Master of Studies in Law
Studies in Law
Professor Margaret Ann Wilkinson
The Accessibility for Ontarians with Disabilities Act [AODA] confers rights of accessibility by detailing how individuals and organizations offering goods and services should comply and monitoring compliance through the Accessibility Directorate of Ontario. By contrast, the federal Copyright Act confers rights upon authors and other rights owners without detailing how users of works and other materials can achieve compliance with the Act and without establishing an administrative body to monitor compliance. This research, through a case study of a community college, compares and contrasts the implications of the two different legislative styles in terms of the risks borne by affected institutions.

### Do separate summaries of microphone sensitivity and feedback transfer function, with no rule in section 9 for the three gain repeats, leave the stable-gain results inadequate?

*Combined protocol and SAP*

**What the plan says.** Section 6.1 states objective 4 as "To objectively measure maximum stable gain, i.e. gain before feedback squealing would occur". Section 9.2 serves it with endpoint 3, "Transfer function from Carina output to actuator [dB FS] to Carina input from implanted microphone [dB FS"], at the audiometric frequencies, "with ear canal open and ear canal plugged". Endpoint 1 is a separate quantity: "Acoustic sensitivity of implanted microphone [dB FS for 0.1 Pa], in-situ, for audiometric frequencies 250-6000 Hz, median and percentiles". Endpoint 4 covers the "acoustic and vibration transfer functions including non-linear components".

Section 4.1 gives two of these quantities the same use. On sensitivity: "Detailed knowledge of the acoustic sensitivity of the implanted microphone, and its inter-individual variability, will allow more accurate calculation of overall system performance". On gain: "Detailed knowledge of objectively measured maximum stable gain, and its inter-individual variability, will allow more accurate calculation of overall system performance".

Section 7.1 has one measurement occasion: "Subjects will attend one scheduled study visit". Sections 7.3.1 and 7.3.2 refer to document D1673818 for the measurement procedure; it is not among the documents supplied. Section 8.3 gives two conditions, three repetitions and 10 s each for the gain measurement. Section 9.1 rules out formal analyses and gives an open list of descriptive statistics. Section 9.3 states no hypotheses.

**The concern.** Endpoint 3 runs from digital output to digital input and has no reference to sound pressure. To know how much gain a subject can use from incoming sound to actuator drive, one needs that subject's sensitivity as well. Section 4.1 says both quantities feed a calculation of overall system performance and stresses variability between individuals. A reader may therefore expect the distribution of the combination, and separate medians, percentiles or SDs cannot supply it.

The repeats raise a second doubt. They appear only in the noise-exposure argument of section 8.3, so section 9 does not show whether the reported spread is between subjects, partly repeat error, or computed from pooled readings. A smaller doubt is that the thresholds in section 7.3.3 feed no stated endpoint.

Shannon, Meaghan, "A Comparison of Ontario's Accessibility for Ontarians with Disabilities Act and the Canadian Copyright Act: Compliance, Enforcement, Risks, and the Implications for Ontario Community Colleges" (2016). Master of Studies in Law Research Papers Repository. 2.